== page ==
It's called the speed limit of the universe. Einstein blew all of our minds when he worked out the Theory of Relativity, and showed that space and time were malleable substances. He also theorized that we as humans can never travel faster than the speed of light, which leaves the stars and other galaxies almost impossibly out of our reach. But the dreams of Star Wars and Star Trek are not dead. In fact, there could be ways to travel faster than the speed of light - and some of them are already being tested in labs around the world.
Quantum theory, the best explanation of how atoms and anything smaller behave, is so weird even scientists who have mastered it find it baffling. But bit by bit scientists are finding maybe it's not so weird as comparable behavior is discovered in our every day world. It's just that no one noticed before.
Our minds store our entire lives, our memories and our deepest desires. Tell no one, and our thoughts remain our own. But our brains are biological computers. Computer hackers can tamper with our email. Could brain hackers someday be able to rewrite our thoughts?
Death is life's greatest certainty. But that may be about to change. Scientists have discovered an immortal animal that may hold the secret of endless regeneration. They're on the brink of editing our DNA so that we can cure death like a disease. Or is dying necessary for the survival of our species?
2017 • Science
Every 17 minutes in America, someone is killed with a gun. Politicians can't seem to stop the violence. But epidemiologists, psychologists and big data crunchers are discovering that gun crime spreads like a virus -and science may be able to stop its spread.
2017 • Science
Looks at the black market website known as the Silk Road, which emerged on the darknet in 2011. This 'Amazon of illegal drugs' was the brainchild of a mysterious, libertarian intellectual operating under the avatar The Dread Pirate Roberts. Promising its users complete anonymity and total freedom from government regulation or scrutiny, Silk Road became a million-dollar digital drugs cartel. Homeland Security, the DEA, the FBI and even the Secret Service mounted multiple investigations in the largest online manhunt the world had ever seen. But it would be a young tax inspector from the IRS, who had grown up in the projects of Brooklyn, who would finally crack the case and unmask 'DPR'.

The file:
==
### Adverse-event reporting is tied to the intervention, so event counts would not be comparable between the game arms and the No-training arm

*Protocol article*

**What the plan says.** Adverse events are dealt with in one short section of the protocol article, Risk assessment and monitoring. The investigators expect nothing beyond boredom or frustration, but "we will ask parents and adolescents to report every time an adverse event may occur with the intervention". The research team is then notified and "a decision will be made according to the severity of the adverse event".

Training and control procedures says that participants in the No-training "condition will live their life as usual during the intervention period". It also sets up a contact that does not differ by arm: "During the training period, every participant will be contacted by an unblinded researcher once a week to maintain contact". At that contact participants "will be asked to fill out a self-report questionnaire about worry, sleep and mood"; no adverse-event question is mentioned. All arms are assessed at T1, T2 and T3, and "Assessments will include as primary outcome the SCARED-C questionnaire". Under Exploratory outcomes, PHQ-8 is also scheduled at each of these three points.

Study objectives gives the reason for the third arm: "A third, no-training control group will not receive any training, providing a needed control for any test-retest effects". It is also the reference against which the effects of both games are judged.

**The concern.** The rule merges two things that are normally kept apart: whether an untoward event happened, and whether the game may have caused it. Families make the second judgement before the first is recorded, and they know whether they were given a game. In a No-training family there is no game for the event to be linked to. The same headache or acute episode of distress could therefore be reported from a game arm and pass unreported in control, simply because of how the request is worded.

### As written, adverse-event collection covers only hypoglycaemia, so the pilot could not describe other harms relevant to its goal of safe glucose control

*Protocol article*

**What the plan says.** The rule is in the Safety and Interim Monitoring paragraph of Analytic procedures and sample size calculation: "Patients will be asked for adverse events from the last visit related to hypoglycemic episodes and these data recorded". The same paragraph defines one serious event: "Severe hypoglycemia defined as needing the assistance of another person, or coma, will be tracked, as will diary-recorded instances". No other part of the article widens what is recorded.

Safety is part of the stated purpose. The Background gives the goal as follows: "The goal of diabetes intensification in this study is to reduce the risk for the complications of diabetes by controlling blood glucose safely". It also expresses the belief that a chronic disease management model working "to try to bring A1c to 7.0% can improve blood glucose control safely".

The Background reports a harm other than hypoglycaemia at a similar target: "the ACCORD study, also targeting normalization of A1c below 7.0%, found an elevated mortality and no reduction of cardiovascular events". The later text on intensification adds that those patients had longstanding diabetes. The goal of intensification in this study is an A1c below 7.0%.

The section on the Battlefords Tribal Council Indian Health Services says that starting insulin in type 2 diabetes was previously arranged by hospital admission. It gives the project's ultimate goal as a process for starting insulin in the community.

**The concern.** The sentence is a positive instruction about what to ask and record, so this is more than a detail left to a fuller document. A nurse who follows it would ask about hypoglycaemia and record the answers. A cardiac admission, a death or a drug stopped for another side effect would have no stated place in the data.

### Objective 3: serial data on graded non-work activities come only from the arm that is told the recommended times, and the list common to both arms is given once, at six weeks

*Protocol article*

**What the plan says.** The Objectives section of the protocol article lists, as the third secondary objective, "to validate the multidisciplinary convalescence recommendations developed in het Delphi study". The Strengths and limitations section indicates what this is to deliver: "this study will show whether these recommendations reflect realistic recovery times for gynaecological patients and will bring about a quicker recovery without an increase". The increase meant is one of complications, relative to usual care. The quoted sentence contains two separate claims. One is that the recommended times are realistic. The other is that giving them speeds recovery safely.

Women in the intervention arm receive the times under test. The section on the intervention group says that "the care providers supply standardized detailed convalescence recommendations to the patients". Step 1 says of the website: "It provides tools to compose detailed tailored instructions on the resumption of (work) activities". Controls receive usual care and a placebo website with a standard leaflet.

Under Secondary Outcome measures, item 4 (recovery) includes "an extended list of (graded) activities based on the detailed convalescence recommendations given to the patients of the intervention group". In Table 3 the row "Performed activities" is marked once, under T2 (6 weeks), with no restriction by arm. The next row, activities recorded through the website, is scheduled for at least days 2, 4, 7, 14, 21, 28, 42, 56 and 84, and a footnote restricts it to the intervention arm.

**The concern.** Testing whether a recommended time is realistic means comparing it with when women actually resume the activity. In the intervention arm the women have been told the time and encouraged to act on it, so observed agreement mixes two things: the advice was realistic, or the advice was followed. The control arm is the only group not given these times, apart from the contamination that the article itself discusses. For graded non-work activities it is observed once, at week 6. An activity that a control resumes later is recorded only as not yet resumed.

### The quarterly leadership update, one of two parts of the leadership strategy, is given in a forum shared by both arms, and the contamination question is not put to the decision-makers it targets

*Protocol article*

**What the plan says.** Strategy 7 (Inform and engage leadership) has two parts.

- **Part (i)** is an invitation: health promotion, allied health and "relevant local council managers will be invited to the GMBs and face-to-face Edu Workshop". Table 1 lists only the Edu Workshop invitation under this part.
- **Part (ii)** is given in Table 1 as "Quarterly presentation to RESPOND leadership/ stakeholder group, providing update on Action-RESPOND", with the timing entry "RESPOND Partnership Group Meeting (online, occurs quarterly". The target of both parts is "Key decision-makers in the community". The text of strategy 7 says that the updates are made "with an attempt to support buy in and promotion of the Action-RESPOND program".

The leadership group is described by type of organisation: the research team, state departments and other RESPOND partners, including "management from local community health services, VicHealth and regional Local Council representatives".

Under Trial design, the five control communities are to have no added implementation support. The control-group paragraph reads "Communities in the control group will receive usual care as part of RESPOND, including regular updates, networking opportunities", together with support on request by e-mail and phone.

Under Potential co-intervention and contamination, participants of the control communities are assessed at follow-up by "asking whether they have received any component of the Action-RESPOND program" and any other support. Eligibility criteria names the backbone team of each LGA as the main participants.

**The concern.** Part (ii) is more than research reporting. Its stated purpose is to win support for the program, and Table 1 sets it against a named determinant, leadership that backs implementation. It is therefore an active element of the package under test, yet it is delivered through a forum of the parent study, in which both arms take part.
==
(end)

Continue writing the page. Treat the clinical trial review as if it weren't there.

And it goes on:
2017 • Technology
Learn how robots were first conceptualized in ancient Rome and see how their use has evolved over the centuries, from the calculator to the Roomba. Then, take a sneak peek at what future robots will be able to do. Narrated by Patrick Stewart.
The Nazis knew it was their last chance. The British knew it was the deadliest threat they'd ever face. And the Americans knew it could fall into the wrong hands. The V2 rocket quickly became Hitler's greatest deadly weapon and beacon of hope to turn the course of World War II in his favor. Watch Nazi Germany's desperate attempt at victory as the Allies race to stop them and see how the V2 miraculously went from deadly weapon to amazing feat of space technology.
2015 • Technology
To respond to global demand and population growth, energy production will have to increase by 75% between now and 2050. The fossil fuels (oil, coal and natural gas) that we use currently use on a massive scale are becoming increasingly rare and are highly polluting, wreaking havoc on the climate.
From the Stone Age to the Silicon Age, materials have helped drive forward our civilisation. By manipulating materials we have been able to transform our world and our lives - and never more so than in the past century when we have discovered and designed more materials than at any other time in human history. (Part 2: Plastic) Professor Mark Miodownik tells the story of plastics - created in the lab, they have brought luxury to the masses and shaped the modern age. He recounts tales of the mavericks responsible for some of plastic's most outrageous failures and heady successes, from the explosive attempts to make a replacement for ivory billiard balls to the ultimately ubiquitous Bakelite. Investigating at atomic level, Mark discovers the properties that have allowed plastics to dominate our world and reveals how the next generation of plastics will take its inspiration from nature, creating man-made materials which behave as though they are alive and which could help rebuild the human body.
With its survival challenged by a rapidly growing and aging population and by accelerating climate change, where can land-poor Singapore expand? The futurists offer a radical solution: a massive vertical city. What will it be like living high up in the sky?